Another thing I found striking was the ways in which poverty in America is criminalized. You write that if a woman gets caught selling her food stamps, she can be fined up to $250,000 or get a sentence of up to 20 years in jail — or both.
Yeah, I wouldn’t say that we are a nation that is characterized by its great compassion. You know, again, the way that we think about ourselves and the way that we behave are not always in alignment.
In the book, you mentioned a joke Fran Lebowitz made that revealed class prejudice. In the course of your work, how often did you come across that sort of liberal disdain for the poor?
I don’t think it’s necessarily a left or right issue, but I do think it expresses itself differently; it emerges differently on the left and the right. We are still wedded to this idea that you work hard and you can make it — and if you haven’t made it there’s something wrong with you. You’re drug addicted, you’re drinking, you have mental illness that’s not treated. There’s something wrong as a personal failing, or you’re just not putting forth the effort, you’re lazy. That kind of discourse is part of everyone’s thinking.
We distance ourselves from economic distress really quickly, as if it’s contagious. Like, “If I can explain why it happened to them — it’s their personal fault — then it’s not going to happen to me.” But the reality is, among the people that I’ve talked to that couldn’t afford housing, many were older women who had been married. The marriage either fell apart or the husband died. They end up with an illness, no insurance, and they’re on the street before they can blink. So it’s not like this can never happen to us. And I think that we’re always trying to protect ourselves from that thought.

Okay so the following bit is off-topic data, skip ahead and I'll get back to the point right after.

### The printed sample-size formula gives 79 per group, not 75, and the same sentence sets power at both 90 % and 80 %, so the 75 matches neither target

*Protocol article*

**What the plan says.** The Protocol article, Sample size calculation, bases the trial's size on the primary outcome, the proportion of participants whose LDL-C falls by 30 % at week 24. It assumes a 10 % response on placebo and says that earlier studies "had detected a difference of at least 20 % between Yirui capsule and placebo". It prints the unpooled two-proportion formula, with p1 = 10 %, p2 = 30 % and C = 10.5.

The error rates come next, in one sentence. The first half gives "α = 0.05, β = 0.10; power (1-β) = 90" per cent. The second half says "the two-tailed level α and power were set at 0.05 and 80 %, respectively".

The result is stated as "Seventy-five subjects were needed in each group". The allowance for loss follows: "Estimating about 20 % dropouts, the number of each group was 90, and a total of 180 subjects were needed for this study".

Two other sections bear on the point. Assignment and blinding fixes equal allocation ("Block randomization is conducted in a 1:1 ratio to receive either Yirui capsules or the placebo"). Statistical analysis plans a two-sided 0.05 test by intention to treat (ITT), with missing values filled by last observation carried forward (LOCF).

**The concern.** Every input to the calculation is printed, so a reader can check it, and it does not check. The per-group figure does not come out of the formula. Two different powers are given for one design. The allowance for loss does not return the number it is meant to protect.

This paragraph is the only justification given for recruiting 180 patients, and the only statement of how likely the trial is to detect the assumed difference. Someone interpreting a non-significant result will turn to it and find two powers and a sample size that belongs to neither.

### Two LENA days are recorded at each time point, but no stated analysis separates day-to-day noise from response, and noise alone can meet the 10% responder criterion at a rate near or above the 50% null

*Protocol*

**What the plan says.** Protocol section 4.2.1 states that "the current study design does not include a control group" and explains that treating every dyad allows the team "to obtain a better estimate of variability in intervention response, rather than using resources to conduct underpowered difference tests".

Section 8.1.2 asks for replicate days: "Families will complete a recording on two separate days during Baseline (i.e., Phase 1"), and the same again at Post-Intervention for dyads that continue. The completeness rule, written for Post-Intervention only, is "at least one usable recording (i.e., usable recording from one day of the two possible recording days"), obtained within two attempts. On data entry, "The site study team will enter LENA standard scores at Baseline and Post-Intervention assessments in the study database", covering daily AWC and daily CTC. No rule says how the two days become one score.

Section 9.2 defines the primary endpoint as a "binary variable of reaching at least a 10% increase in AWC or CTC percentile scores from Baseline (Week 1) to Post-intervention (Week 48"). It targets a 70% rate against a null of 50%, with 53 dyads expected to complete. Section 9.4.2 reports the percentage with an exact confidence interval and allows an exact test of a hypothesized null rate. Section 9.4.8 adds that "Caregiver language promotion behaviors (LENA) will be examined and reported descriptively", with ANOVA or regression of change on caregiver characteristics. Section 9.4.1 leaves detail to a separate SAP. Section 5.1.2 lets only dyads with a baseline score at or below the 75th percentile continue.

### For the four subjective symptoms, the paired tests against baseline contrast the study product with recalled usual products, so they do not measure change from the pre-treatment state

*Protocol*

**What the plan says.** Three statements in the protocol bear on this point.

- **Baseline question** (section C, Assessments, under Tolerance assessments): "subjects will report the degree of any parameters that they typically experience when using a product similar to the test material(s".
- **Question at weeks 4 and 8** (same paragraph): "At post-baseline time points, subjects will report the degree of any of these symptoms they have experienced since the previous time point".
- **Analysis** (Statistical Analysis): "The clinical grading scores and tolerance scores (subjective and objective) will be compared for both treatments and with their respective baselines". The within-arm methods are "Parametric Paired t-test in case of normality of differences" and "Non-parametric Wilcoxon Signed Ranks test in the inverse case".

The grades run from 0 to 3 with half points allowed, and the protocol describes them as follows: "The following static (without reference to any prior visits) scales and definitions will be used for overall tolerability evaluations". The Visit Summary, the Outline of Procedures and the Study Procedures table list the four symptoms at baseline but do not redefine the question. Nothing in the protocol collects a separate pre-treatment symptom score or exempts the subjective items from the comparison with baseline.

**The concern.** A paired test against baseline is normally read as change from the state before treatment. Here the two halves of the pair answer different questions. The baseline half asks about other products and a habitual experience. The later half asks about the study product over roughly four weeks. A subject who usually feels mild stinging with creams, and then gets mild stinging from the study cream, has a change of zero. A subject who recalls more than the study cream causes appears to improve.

One of the questions you ask interview subjects is: Is there a politician who represents your interests?
Everybody said no. At most, some of them said Bernie Sanders was the person who spoke to their values and who understood their plight … Whether you look at Republican or Democrat, what you see is a government that’s been completely taken over by corporate interests. So, they do enough to address “ordinary” people’s lives in order to get elected. But they’re really beholden to corporations, who are interested in guiding the policies that will be implemented on their behalf.
Where do we go from here? What conclusions do you draw from this research — and how do you maintain hope?
You know, it’s challenging to have optimism about it because there’s so much suffering. There’s so much callousness about the suffering, and an extraordinary lack of awareness about what the economic picture in the U.S. actually looks like.
None of the things that I encountered could be fixed by a little reform here, raise the minimum wage there. You know, it’s not that kind of problem … Until we get corporations and corporate money out of government, we’re just going to see more of the same — where the government continues to work for the wealthy people, the corporations. We get the crumbs. We get enough to keep us going back to the voting booths. But we’re not really getting what we need.
What I think would really help the country — and you have to be quite an optimist to think this could happen — is to have a representational democracy, where there is one person, one vote … If we make elections publicly funded, that’s one significant way of getting big money out of elections. And from there, we can build free and fair elections where you have one person, one vote. And create a government that’s really working for people instead of for corporations.
This interview has been edited and condensed.